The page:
5. Sacrifice time to build dependability
Take some extra time to arrive early, stay a bit later and take shorter lunch breaks during the first month. Showing this willingness to put in extra hours to learn about the role, company norms and projects shows dedication and will help you stand out and build dependability amongst the team.
"This is a great way to see what the regular operating hours are, too, within the context of company culture. If you're showing up at 8:30 a.m., but most of the team doesn't get in until 10 a.m., then you're 'counter culture,' and it might be best to adjust. However, at least for the first month, err on the side of being overcommitted," Dean says.
Don't limit introductions to your immediate team and supervisors. Reach out beyond your direct role to understand how other teams and departments collaborate and intersect, Dean says.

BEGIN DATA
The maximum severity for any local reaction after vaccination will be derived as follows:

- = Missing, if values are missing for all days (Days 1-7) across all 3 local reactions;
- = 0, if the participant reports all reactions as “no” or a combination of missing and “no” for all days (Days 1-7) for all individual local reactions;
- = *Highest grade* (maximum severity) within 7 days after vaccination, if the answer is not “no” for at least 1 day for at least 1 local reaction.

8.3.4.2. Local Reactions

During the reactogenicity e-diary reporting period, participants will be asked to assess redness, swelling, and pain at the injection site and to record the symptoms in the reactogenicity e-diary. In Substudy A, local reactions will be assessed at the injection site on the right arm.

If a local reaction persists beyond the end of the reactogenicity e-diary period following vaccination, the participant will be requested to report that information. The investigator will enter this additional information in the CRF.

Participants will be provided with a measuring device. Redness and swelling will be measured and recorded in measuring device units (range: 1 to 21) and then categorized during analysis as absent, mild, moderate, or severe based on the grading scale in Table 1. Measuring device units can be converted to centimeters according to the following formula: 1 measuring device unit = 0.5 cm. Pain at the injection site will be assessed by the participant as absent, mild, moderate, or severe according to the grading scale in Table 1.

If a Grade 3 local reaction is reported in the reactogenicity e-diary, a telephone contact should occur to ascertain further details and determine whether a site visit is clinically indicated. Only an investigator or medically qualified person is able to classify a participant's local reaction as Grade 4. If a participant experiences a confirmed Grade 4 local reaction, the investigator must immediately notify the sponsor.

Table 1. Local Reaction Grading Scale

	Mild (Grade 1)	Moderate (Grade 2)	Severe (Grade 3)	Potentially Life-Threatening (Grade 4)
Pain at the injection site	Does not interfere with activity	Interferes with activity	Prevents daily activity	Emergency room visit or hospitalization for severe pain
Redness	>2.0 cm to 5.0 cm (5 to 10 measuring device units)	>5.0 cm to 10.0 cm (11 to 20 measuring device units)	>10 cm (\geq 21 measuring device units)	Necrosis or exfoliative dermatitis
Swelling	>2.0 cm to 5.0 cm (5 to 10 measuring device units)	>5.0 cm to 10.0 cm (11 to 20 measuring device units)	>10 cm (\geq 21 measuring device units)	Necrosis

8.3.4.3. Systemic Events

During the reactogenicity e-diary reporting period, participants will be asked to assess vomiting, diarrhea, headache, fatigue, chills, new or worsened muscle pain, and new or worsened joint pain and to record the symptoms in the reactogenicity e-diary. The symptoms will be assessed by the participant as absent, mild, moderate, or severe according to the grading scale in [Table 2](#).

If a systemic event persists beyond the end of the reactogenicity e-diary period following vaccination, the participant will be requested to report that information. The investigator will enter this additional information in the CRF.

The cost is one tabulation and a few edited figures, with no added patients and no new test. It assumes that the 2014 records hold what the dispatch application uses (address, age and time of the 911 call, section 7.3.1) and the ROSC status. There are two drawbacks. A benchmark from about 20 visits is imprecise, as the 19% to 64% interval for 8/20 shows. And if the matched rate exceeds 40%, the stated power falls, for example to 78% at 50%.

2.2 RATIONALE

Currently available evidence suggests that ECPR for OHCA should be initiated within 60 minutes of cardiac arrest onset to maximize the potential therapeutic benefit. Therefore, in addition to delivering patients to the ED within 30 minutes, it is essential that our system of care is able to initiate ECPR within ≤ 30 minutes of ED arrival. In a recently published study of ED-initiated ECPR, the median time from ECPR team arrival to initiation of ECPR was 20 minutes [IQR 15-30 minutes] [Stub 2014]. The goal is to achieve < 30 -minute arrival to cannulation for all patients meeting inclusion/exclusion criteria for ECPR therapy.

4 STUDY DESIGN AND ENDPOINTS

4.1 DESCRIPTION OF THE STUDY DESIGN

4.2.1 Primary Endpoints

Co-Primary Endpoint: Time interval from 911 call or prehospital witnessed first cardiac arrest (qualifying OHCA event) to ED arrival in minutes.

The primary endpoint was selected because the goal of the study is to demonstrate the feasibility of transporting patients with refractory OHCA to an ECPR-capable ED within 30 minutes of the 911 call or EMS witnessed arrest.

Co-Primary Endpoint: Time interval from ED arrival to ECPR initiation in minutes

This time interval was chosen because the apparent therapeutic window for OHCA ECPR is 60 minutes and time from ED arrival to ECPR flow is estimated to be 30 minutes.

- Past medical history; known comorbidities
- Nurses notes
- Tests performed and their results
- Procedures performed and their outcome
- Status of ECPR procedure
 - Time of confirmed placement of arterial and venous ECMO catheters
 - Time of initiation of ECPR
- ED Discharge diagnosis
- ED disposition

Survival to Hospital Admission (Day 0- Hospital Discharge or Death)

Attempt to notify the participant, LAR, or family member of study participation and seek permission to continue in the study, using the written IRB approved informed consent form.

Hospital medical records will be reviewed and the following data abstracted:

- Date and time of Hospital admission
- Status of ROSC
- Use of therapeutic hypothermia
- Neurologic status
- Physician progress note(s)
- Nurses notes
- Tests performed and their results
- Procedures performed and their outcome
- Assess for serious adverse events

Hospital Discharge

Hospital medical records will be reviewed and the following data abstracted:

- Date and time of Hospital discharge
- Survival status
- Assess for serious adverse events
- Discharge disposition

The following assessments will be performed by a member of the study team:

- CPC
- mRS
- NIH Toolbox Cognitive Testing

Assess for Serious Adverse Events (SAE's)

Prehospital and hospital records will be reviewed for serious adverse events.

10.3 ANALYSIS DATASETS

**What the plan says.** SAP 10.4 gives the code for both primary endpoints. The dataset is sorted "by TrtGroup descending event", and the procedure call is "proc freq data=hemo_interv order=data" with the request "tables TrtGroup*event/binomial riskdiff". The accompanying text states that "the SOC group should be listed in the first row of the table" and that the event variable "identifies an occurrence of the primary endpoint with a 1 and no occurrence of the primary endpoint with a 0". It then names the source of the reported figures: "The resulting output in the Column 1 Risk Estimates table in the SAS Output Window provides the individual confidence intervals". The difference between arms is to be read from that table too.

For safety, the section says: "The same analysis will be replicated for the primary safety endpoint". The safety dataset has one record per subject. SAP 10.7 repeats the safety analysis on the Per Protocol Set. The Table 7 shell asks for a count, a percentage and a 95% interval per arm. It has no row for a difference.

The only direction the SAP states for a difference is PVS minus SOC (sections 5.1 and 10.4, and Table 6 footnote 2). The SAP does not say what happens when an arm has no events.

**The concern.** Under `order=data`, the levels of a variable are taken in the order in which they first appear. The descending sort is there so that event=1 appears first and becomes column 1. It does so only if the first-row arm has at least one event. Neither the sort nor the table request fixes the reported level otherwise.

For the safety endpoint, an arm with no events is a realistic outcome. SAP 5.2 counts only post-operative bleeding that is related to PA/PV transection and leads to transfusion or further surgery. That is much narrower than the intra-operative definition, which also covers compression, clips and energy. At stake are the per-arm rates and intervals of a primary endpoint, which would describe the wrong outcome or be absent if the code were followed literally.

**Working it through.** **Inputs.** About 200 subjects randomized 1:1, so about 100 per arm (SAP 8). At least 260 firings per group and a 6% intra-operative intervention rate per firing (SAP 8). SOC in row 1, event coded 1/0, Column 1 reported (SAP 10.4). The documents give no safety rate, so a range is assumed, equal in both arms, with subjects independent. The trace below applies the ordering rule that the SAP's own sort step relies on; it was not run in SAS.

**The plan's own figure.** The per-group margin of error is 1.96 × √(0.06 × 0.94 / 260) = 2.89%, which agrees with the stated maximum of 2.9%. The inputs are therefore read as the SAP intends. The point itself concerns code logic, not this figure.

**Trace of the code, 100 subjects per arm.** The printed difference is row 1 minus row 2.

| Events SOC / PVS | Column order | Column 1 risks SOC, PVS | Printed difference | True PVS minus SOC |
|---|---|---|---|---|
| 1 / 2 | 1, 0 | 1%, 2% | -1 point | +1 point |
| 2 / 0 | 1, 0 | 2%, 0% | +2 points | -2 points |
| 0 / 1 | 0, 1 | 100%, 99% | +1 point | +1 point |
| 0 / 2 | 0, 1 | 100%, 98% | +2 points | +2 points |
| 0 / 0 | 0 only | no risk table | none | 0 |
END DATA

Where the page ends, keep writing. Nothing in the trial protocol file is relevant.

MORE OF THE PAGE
"This will make you better equipped to contribute and thrive in the current company culture. Trying to make one new connection a day at work helps build your network and also to understand where you fit in the overall structure of the organization," Dean says.
7. Work to enhance credibility
Finally, you should go above and beyond when you're working on specific tasks and team projects so people learn they can rely on you, according to Dean. Of course, don't go to extremes and take on too much responsibility, or carry the load for team members who aren't pulling their weight, but make sure your contributions are solid and dependable, he says.
"A company can train an employee to do a skill, but it can't teach work ethic, perseverance or passion. When you finishing a project, instead of kicking back and surfing social media, be proactive and find other projects, help other team members or find another way to make yourself useful," Dean says.
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